The Conscription in New YorkThe Illustrated London News, vol. 46, no. 1309, p. 318.
April 8, 1865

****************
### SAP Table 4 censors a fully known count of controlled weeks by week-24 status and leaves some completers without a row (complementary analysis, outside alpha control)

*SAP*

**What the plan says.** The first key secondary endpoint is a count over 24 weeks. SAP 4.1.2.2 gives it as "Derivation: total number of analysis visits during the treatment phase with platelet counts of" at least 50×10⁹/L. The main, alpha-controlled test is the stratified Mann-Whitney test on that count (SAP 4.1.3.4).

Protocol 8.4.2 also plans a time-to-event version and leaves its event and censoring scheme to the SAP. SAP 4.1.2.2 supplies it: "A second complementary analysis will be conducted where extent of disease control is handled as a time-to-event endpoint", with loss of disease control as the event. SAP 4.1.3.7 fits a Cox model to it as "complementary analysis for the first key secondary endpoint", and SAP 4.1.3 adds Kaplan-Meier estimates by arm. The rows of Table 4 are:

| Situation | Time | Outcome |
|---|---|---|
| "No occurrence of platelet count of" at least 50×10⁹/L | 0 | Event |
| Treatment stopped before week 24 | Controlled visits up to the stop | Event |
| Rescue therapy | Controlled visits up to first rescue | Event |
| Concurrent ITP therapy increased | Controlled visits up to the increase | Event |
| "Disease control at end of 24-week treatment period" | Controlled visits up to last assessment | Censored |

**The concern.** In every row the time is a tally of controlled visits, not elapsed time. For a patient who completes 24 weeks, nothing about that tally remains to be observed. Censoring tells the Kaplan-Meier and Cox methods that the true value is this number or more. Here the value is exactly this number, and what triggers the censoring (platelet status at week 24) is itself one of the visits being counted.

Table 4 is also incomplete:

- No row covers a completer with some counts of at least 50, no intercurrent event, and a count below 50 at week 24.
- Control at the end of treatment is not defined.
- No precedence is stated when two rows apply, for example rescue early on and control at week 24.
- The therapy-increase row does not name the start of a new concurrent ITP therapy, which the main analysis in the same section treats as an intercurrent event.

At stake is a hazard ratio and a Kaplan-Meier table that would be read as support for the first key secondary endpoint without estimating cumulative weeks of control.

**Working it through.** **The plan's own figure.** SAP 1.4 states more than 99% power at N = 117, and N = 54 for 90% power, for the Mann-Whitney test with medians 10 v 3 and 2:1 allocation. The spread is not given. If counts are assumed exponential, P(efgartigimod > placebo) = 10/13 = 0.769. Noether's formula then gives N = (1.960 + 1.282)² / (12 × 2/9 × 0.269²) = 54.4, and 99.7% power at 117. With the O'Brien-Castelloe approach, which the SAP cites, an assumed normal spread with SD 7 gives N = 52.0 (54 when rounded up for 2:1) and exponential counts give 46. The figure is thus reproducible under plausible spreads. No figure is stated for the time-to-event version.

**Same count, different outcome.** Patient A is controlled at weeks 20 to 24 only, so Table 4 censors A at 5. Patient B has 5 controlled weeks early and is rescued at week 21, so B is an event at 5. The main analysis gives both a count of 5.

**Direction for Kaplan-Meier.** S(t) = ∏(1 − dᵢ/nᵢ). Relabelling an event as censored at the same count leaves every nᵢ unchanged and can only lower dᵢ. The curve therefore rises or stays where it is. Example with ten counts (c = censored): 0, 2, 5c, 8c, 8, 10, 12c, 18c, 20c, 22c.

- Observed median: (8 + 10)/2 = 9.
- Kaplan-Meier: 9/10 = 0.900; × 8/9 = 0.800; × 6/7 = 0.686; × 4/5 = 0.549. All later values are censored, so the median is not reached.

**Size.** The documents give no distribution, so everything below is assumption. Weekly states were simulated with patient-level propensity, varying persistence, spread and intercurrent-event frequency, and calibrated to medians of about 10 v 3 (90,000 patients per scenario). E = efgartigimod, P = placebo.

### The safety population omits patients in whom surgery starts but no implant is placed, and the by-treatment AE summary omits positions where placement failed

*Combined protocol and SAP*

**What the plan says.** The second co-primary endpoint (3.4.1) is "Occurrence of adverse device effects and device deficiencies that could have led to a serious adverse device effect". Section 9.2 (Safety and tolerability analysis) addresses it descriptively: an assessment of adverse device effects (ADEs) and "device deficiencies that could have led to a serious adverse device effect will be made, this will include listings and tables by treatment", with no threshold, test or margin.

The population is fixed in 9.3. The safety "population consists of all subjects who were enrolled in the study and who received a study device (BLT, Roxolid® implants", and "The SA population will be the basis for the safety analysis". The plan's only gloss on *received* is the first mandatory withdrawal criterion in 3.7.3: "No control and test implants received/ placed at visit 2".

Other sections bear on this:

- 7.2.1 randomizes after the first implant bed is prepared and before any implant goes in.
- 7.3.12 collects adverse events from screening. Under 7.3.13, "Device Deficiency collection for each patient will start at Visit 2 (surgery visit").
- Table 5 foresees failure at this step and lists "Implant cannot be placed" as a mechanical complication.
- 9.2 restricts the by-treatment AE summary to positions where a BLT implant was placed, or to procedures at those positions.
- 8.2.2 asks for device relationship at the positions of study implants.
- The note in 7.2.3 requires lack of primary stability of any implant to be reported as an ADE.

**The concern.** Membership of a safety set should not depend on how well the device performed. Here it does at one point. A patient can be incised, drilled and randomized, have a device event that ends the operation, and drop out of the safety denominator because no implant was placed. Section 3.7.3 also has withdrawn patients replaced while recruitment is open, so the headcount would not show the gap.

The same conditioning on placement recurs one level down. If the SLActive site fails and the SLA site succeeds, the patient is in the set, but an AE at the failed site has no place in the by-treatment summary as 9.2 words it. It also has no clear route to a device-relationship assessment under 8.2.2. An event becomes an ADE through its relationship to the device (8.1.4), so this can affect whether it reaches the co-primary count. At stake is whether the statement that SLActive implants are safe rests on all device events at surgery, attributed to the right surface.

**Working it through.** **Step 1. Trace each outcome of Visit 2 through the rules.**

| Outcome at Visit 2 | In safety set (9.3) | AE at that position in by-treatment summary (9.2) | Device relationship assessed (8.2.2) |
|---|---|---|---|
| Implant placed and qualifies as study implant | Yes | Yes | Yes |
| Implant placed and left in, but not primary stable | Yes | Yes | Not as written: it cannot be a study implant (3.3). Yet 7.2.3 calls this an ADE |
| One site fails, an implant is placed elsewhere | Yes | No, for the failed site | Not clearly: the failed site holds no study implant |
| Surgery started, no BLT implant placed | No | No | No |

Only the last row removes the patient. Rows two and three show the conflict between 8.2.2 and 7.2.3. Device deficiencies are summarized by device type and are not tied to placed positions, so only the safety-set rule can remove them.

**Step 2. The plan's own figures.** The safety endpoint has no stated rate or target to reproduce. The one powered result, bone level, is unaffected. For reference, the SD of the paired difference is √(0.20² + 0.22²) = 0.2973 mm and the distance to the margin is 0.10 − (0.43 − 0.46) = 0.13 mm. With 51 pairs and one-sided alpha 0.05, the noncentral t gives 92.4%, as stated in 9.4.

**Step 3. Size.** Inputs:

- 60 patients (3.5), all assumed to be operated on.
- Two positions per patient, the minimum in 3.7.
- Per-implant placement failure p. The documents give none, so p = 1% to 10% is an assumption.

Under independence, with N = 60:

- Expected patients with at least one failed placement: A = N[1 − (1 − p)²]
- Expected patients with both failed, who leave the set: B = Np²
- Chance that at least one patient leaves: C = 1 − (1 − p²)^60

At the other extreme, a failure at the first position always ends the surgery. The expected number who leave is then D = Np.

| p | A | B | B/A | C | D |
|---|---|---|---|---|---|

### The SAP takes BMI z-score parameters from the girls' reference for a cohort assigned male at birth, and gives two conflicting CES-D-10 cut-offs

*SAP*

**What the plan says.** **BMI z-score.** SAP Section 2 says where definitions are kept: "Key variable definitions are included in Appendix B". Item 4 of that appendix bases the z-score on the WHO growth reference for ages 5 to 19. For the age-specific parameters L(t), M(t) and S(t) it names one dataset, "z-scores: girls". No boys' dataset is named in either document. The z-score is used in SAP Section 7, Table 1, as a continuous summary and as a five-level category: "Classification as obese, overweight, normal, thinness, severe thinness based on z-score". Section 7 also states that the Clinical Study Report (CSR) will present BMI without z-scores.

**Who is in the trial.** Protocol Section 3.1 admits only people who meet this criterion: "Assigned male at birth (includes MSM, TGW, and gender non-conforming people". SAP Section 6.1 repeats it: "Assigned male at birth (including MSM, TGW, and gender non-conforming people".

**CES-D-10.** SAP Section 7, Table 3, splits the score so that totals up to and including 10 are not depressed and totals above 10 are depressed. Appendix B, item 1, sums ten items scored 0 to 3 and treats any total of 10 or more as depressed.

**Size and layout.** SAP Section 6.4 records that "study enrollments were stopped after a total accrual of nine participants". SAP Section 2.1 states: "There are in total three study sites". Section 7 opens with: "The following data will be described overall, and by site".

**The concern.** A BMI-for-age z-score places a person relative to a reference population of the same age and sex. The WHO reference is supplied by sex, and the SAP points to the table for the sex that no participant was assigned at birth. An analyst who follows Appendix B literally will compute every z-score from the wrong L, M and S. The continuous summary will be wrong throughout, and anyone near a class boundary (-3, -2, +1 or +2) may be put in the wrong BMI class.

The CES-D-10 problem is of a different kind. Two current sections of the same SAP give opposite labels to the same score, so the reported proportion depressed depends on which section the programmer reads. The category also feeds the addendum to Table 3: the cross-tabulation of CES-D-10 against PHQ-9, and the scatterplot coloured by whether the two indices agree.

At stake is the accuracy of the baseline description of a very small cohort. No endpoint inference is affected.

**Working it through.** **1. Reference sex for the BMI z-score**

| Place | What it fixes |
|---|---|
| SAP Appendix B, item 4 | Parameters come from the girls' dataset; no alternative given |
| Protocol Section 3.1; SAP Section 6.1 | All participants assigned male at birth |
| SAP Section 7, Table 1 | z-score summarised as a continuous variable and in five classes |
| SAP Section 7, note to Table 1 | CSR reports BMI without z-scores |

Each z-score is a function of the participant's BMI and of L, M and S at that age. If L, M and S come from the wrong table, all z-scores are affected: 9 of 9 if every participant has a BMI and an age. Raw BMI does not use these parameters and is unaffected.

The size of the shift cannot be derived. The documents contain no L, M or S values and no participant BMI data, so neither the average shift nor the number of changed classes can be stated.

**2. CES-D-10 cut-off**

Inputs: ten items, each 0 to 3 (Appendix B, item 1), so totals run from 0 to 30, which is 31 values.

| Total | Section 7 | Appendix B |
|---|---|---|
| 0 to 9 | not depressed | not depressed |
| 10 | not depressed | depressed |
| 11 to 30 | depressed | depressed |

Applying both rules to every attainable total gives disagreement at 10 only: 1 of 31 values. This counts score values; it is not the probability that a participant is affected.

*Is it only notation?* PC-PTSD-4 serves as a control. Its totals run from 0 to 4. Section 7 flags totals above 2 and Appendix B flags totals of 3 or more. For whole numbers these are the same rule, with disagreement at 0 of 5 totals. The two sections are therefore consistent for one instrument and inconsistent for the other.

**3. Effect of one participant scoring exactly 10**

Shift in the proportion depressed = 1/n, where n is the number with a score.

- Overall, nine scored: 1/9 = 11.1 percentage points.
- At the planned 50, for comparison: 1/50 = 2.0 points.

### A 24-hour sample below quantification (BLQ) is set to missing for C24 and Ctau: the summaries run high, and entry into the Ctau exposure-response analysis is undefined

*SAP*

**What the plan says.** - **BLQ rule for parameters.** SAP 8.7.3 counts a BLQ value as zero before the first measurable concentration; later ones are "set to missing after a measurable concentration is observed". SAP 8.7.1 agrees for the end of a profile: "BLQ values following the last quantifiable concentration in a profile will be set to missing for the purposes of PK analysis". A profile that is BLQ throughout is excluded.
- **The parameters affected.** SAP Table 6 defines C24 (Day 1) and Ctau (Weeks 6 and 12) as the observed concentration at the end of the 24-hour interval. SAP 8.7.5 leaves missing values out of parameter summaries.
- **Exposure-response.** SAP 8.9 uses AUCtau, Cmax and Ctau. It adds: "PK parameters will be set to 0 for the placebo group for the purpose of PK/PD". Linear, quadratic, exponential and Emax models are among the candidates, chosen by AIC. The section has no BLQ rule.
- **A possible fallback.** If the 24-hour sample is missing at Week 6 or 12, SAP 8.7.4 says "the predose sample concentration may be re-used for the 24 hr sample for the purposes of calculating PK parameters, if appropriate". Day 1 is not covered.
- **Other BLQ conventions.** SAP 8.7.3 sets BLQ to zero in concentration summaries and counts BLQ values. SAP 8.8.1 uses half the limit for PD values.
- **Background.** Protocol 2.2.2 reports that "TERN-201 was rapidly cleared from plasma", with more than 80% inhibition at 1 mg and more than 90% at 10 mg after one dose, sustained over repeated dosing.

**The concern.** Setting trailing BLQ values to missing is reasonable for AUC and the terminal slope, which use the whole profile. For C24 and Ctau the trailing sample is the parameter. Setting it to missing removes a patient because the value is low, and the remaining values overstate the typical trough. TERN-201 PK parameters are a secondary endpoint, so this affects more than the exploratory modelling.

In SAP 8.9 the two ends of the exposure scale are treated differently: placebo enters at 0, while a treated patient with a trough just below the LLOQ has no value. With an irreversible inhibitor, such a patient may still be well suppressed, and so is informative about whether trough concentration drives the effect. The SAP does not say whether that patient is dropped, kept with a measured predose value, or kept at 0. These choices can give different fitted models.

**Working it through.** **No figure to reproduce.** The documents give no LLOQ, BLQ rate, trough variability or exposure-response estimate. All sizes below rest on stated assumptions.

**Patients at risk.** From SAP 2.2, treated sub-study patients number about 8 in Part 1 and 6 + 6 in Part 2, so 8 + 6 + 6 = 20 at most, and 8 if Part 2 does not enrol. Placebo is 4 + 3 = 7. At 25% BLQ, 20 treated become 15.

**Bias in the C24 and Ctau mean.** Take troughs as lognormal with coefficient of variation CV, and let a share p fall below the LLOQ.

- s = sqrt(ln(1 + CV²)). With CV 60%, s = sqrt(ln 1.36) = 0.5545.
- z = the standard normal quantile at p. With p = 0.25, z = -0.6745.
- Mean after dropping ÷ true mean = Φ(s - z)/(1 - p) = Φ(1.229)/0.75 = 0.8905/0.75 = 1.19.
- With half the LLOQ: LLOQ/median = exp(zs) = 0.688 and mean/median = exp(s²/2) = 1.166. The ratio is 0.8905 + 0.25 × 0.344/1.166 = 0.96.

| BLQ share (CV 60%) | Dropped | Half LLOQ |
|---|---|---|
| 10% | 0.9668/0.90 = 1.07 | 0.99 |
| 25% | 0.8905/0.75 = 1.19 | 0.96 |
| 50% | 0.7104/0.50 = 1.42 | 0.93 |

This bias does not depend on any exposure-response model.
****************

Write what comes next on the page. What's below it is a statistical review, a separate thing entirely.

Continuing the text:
Our New York correspondent, by whom we are supplied with the Illustration on our front page, writes as follows:--"On Wednesday, the 15th of March, the long-expected draught was put into operation in this city. For a day or two previously it had been very generally stated in the newspapers that this most disagreeable 'military necessity' had been indefinitely postponed; but volunteering has been far too slack of late to give the slightest hope that, without conscription, New York could furnish the twenty-six thousand men due from her to the Federal armies. Coming thus unexpectedly, the announcement that the draught was actually going on caused a good deal of consternation in the city. While I write, the fatal 'wheel' is turning, and the names are being drawn at the offices of the several provost marshals. These places are thronged all day long with anxious crowds. Irish faces are very prevalent in the crowd. There is no disturbance; but, as a precautionary measure, the draughting-stations are everywhere guarded by a strong force of police. I send a sketch of the interior of one of these places, with the wheel at work. The blindfolded man draws a slip of paper from the wheel and hands it to an official on the platform below him, who reads aloud the name and address written upon it, and then passes it to another person, who transfers it to the table where the registering clerks are at work. Jokes are very freely circulated in the crowd at the expense of the luckless individuals whose names are read from the slips, and it sometimes happens that the most reckless of the jokers finds himself next on the list of the conscripts. Lists of the names drawn are published in all the morning papers, which are eagerly scanned by anxious-looking people of all classes and callings in life. Several prominent citizens already figure in the lists--among others, Mr. H. J. Raymond, editor of the New York Times."